Why we’re closing Gettin’ The Band Back Together on 9/16.
The hardest thing a Producer has to do is decide when to close a show.
And I had to make this decision over the last 24 hours.
So I did. And Gettin’ The Band Back Together will play its final performance on September 16th.
Why is it so difficult to close a show? Or close any business?
It’s not just the money (although that’s a major part of it, for sure), but when a team of the most creative people you know spends years of their lives working toward a common goal, and it doesn’t turn out the way you all dreamed . . . it’s heart-crushing.
See, in the theater, the creators, the actors, the designers, the stagehands, we all dream that every single new show could be “the one.” The one that keeps you employed, gives you security, allows you the flexibility to do other things, and so on. You show up to that ‘meet and greet’ on the first day of rehearsal, bursting with the hope that this will be the one you’ve been waiting for and working for.
It’s like dating when you’re looking to get married. No matter how practical and realistic you are, everyone goes on a first date wondering, “Could this be the one?”
And, honestly, what’s frustrating about this “one” is how much the audiences who are seeing the show love the show. And no, no, this isn’t just a biased Producer talking. This is a guy who does statistical analysis. We did a survey of our actual Telecharge ticket buyers and got a 98.2% positive rating, and an exceptionally high “Net Promoter Score.” (How likely they are to tell their friends and family to get tickets.)
But, for a whole bunch of other reasons, (many of which we can’t control, from seasonality to critics and so on) we can’t get the sales traction we need as fast as we need it. That’s also a statistical fact.
Now, here’s where my decision and any Producer’s decision gets difficult.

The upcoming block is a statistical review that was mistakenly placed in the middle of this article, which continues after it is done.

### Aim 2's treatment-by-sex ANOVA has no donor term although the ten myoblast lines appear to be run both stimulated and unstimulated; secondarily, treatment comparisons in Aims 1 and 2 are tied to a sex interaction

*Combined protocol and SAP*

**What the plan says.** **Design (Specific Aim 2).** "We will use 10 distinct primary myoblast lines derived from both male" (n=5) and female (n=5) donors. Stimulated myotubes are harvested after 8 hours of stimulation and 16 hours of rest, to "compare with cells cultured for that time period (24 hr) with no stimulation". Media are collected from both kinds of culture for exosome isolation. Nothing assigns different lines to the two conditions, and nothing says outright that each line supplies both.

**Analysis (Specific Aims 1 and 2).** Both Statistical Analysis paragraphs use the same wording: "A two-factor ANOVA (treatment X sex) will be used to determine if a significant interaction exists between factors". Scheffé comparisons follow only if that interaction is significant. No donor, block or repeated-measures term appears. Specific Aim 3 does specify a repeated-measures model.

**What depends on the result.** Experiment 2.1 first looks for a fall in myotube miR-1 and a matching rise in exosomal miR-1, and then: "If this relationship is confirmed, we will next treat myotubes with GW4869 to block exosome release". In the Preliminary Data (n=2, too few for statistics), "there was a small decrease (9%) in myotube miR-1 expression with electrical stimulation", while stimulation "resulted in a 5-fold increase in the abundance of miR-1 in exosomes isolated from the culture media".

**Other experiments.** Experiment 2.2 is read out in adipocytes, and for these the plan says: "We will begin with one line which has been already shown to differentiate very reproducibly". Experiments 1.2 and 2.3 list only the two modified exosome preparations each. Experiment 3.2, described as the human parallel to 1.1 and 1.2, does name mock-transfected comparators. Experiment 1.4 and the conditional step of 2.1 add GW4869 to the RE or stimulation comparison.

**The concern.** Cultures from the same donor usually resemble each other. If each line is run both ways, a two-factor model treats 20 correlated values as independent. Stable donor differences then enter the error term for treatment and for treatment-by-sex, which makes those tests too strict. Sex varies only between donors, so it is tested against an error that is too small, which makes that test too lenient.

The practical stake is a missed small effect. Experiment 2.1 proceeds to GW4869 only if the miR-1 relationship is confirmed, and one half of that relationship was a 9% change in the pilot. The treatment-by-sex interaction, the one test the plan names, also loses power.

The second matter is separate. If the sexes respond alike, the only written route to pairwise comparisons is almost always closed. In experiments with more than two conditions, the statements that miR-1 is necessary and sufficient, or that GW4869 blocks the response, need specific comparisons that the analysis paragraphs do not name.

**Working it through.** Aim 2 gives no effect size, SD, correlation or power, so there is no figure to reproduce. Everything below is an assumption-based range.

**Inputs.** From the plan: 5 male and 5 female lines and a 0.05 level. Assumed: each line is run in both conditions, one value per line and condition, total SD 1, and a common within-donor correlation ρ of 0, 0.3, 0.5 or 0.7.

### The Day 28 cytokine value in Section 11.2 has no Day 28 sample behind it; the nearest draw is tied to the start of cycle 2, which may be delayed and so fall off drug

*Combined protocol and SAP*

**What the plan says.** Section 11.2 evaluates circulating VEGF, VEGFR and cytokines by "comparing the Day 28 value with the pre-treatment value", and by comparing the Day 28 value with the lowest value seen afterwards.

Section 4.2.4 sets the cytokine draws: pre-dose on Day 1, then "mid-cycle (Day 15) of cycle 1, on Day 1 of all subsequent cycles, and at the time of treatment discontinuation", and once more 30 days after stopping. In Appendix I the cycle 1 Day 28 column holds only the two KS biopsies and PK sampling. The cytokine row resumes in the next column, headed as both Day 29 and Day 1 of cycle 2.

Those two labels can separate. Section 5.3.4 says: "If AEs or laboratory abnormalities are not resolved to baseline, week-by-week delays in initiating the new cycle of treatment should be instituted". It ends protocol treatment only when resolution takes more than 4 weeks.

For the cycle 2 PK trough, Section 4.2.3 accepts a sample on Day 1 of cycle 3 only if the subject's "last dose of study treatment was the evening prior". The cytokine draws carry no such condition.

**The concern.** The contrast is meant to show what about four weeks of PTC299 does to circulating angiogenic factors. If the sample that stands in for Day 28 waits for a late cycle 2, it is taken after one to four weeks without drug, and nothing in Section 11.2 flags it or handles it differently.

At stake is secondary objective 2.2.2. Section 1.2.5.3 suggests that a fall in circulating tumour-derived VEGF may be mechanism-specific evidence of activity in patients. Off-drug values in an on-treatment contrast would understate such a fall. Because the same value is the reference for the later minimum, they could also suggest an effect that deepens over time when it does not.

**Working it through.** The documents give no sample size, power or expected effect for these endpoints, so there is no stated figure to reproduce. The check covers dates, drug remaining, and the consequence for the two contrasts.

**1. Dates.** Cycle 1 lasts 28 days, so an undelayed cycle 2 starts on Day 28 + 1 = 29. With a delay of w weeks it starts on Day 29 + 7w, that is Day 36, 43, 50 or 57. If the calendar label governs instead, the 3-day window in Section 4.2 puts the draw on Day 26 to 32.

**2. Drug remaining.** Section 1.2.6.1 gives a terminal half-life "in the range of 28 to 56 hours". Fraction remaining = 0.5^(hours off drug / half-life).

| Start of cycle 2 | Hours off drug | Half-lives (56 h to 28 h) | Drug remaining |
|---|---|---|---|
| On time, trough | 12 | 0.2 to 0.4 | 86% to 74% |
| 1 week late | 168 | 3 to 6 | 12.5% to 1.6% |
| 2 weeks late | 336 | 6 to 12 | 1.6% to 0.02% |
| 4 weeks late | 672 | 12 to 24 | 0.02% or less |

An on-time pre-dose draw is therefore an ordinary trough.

And while it’s hard for me to talk about these things in an open forum like my blog, I didn’t start this blog to only talk about the good things that happen when you produce shows. I started this blog to talk about all the things that happen when you produce shows . . . including when shows don’t live up to your own expectations.
So, the tricky thing is . . . I could decide to try and push on with Gettin’ The Band Back Together. I could continue to grind away at more marketing initiatives, and get more celebs to play cowbell, and create more video content . . . and more specifically, I could do what other shows might do right now and go out and try to raise more money to keep us open longer than our reserves would allow.
And honestly, nothing would make me happier than to keep the show going, keep people employed, watch it build, and make a whole lot more people laugh.
But, based on that statistical analysis I’ve done of our sales trends, and based on the conversations I’ve had with industry experts and my mentors, as well as my esteemed team of co-producers, I’ve come to the conclusion that additional monies might keep us going, but would not get us to profitability quickly enough. (Broadway’s biggest challenge is that our high expenses shorten the runway for word-of-mouth to take hold.) We’re like a plane trying to take off, and while we’re gaining some altitude, we’re just not doing it fast enough.
So, I had to check my emotion at the door and analyze this like any CEO would. At the end of the day, this is a business, and I must uphold my fiduciary responsibility to my investors and close earlier than I would like . . . on September 16th (the end of the Broadway Week promotion).
By doing so, I will be able to return any available monies left in our reserve (I raised a big reserve because I always knew this would be a tough plane to get in the air. Honestly? I never expected to get rave reviews with this type of show (even though we got good ones out of town), I just didn’t expect so many of them to be so . . . well . . . mean.)
And, by not asking my investors for more money, they will be in first position to recover funds through the disposition of the stock and amateur rights (which we expect to be strong). When you get a loan, the loan gets paid back first, and in this case that might not happen, which I had to take into account.
It aches to close a show. Especially one that you’ve built from nothing. Especially one that has so many wonderful people working on it who have become some of my closest friends.
But in business, when the data is on the wall, sometimes there is nothing else you can do.
Actually, there is one more thing I can do.
Start over. Do another one.
And you can bet that I will.
Gettin’ The Band Back Together will play its final performance on Broadway on September 16th at 7:30 PM.
Do me a favor . . . go. The company and I will return the favor by giving you a great @#$%ing time.